Pelvic exenteration

From Wikipedia, the free encyclopedia
Jump to navigation Jump to search
Pelvic exenteration
Diagram showing the area removed with a total exenteration operation for cancer of the cervix CRUK 289.svg
Diagram showing the area removed in a pelvic exenteration in a female

Pelvic exenteration (or pelvic evisceration) is a radical surgical treatment that removes all organs from a person's pelvic cavity. The urinary bladder, urethra, rectum, and anus are removed.

The procedure leaves the person with a permanent colostomy and urinary diversion. In women, the vagina, cervix, uterus, fallopian tubes, ovaries and, in some cases, the vulva are removed. In men, the prostate is removed.


Pelvic exenteration is an option in cases of very advanced or recurrent cancer, for which less radical surgical options are not technically possible or would not be sufficient to remove all the tumor. This procedure is performed for several types of cancer including genitourinary and colorectal cancers.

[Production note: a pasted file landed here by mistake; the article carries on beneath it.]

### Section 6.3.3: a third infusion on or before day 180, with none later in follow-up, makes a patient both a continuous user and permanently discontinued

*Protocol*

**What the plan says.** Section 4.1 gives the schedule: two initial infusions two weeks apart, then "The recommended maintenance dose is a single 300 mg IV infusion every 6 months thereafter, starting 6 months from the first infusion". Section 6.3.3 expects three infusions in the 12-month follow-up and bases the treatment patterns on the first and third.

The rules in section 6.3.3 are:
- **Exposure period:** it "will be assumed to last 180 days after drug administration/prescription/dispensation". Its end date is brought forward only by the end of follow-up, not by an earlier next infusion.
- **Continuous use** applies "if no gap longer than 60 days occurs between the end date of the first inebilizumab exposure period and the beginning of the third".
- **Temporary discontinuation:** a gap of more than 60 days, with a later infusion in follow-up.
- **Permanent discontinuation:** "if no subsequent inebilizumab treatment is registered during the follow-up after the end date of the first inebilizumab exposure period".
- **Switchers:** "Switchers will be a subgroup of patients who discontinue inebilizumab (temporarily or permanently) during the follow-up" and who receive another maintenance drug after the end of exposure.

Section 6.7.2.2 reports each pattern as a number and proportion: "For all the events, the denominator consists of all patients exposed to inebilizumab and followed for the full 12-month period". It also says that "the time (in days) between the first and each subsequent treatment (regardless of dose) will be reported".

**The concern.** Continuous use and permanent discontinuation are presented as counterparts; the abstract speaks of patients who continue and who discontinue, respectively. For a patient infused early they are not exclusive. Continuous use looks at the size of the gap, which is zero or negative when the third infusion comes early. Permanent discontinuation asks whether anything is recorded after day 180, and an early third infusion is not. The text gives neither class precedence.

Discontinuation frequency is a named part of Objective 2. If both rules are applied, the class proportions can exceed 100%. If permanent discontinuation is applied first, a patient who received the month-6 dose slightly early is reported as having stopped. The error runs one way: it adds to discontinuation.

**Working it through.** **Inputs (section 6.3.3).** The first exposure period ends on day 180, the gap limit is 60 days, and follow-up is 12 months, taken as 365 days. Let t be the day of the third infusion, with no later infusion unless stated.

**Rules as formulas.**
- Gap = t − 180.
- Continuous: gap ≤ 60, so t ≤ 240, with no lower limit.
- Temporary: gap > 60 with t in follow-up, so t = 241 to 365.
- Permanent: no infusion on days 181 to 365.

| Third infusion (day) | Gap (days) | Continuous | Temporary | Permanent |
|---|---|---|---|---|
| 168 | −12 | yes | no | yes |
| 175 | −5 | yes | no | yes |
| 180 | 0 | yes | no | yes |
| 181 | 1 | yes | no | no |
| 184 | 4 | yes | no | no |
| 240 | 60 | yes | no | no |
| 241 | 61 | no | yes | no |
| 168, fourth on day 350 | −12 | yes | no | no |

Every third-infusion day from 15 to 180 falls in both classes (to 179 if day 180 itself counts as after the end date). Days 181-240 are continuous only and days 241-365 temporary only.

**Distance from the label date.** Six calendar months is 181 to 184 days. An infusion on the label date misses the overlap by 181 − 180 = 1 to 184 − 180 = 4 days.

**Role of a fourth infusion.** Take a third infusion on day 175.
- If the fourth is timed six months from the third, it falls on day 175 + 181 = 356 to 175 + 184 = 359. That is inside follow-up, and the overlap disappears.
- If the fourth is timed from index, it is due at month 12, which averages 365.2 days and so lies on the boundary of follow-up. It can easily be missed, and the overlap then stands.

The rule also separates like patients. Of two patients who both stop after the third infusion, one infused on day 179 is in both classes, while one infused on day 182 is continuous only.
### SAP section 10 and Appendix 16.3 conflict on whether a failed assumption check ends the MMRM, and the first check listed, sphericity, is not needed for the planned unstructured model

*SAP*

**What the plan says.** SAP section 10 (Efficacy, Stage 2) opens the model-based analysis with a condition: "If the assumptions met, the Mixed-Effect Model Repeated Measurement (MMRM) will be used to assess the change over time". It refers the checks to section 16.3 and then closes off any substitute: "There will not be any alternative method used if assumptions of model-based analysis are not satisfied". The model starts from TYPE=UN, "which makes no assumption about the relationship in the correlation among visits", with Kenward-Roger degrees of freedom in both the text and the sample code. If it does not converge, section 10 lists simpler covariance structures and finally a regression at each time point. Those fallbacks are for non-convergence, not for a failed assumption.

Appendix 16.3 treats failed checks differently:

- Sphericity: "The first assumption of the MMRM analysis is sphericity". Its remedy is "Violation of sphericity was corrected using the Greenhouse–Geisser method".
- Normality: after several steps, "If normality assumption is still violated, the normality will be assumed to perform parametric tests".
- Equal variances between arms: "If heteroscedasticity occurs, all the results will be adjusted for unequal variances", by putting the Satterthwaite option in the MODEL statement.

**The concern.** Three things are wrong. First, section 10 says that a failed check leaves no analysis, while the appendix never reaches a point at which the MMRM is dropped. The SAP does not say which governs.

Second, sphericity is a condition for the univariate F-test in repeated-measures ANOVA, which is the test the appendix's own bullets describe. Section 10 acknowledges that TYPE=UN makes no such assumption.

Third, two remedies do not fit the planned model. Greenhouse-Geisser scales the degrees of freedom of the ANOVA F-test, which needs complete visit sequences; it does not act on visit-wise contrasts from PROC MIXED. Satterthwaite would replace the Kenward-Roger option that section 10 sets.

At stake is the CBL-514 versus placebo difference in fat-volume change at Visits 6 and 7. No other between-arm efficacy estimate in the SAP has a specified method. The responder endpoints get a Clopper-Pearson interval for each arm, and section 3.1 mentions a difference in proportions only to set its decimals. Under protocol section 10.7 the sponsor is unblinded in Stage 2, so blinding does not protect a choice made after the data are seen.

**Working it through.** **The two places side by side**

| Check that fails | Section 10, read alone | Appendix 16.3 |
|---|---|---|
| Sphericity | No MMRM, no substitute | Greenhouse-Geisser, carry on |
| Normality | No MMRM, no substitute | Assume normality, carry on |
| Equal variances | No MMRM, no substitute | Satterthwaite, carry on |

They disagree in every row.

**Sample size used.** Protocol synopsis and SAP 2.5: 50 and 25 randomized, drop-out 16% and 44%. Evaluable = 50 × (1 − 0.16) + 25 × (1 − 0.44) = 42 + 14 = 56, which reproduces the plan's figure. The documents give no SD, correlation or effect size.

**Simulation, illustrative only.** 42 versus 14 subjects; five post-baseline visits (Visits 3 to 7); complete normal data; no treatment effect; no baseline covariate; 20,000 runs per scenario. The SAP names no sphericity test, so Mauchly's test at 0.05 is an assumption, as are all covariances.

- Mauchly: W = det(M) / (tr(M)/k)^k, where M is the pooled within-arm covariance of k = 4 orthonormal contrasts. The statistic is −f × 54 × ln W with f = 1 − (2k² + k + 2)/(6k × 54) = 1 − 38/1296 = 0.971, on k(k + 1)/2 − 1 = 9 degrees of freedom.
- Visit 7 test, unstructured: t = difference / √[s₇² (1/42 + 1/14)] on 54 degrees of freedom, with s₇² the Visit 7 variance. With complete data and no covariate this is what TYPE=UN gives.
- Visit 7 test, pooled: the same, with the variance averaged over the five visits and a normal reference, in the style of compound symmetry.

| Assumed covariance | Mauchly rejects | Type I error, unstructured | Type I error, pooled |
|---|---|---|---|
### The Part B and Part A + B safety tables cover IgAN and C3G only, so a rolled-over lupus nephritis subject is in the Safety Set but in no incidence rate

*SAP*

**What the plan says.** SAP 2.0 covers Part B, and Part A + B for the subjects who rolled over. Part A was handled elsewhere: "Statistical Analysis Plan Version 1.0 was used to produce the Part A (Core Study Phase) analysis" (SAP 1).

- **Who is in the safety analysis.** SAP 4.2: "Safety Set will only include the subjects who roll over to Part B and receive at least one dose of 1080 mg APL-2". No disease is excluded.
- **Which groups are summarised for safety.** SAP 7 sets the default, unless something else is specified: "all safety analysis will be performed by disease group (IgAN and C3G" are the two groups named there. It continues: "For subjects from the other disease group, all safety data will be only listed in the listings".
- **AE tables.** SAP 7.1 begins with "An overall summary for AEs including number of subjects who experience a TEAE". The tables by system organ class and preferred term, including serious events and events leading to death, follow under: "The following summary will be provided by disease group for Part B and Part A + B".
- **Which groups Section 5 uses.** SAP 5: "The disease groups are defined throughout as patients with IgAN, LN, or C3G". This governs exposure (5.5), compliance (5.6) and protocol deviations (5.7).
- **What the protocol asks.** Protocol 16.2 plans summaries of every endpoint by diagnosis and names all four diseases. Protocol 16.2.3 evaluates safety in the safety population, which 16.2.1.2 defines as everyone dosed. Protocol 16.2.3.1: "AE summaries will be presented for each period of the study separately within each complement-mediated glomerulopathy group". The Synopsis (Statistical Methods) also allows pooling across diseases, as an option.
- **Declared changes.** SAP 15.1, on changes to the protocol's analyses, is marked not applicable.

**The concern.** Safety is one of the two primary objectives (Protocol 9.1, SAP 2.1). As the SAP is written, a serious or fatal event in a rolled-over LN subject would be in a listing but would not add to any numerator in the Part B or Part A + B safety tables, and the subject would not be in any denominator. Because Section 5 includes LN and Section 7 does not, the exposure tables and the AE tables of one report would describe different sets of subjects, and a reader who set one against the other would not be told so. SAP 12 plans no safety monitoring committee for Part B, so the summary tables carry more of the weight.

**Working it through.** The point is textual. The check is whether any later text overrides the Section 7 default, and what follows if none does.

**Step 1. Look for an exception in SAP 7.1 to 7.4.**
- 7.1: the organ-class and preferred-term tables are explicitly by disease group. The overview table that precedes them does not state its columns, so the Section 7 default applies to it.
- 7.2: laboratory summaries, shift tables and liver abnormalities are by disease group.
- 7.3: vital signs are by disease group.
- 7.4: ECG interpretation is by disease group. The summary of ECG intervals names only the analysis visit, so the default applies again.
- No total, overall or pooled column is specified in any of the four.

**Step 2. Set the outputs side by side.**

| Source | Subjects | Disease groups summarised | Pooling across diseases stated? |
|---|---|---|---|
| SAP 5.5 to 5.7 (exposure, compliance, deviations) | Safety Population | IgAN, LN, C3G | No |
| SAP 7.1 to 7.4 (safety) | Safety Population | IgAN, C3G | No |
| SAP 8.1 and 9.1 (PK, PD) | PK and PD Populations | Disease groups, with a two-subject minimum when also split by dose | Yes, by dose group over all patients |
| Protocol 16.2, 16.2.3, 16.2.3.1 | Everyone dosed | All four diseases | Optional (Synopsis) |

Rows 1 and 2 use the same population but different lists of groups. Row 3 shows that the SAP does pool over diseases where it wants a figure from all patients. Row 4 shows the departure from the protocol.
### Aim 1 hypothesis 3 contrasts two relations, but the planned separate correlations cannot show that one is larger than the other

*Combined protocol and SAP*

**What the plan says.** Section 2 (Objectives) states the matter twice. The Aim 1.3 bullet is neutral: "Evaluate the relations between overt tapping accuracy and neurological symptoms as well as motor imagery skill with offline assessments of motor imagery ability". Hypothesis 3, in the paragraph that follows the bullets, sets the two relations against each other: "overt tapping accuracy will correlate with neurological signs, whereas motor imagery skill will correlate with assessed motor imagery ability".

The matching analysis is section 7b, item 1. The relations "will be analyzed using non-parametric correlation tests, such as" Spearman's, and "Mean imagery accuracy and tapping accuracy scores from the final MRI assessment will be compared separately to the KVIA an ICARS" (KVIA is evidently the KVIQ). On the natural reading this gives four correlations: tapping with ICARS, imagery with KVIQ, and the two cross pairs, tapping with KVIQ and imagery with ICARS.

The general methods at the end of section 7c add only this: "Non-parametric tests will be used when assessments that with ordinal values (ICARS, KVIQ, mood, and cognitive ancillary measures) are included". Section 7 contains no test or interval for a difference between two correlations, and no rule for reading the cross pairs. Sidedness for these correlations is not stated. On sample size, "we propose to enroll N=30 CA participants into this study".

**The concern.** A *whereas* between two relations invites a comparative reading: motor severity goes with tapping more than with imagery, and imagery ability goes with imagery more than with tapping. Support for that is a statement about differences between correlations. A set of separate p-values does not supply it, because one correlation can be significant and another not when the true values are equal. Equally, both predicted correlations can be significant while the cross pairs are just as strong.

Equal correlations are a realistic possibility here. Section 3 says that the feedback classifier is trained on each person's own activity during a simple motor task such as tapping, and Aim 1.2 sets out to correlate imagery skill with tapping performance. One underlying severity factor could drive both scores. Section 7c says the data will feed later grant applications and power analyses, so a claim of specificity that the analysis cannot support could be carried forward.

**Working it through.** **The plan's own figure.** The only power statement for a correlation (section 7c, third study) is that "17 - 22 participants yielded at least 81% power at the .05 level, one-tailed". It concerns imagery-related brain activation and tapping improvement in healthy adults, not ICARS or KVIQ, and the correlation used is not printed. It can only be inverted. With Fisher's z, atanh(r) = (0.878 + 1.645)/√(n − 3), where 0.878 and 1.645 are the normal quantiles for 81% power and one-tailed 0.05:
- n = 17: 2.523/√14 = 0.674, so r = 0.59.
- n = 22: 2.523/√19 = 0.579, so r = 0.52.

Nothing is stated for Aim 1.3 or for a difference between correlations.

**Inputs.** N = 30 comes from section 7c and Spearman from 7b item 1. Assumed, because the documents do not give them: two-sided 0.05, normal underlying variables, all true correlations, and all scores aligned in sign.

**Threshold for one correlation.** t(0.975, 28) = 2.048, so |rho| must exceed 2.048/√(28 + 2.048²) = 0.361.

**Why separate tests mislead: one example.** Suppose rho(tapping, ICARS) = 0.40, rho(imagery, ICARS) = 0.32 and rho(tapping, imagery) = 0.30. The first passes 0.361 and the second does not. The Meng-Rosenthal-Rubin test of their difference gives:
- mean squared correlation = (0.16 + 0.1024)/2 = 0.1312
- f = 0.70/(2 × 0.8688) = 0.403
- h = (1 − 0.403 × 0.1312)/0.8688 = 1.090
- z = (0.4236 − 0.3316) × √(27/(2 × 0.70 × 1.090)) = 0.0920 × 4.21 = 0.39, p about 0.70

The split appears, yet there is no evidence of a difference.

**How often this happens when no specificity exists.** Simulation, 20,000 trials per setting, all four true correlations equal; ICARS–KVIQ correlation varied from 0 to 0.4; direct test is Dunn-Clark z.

A 2015 article reports that pelvic exenteration can provide long-term survival for patients with locally advanced primary rectal carcinoma. The 5-year survival rate of patients undergoing pelvic exenteration following complete resection of disease was 59.3%. Factors shown to influence the survival rate following a pelvic exenteration procedure include age, the presence of metastatic disease, lymph node status, circumferential resection margin, local recurrence of disease, and the need for neoadjuvant therapy.[1]


After pelvic exenteration, many patients will have perineal hernia, often without symptoms, but only 3–10% will have perineal hernia requiring surgical repair.[2]


The procedure was first described by Alexander Brunschwig in 1948.[3][4]


  1. ^ Radwan RW, et al. Determinants of survival following pelvic exenteration for primary rectal cancer. Br J Surg. 2015 Jun 11. doi: 10.1002/bjs.9841.
  2. ^ Berman L, Aversa J, Abir F, Longo WE (July 2005). "Management of disorders of the posterior pelvic floor". Yale J Biol Med. 78 (4): 211–21. PMC 2259151. PMID 16720016.
  3. ^ Brunschwig A: Complete excision of the pelvic viscera for advanced carcinoma. Cancer 1948; 1: 177.
  4. ^ med/3332 at eMedicine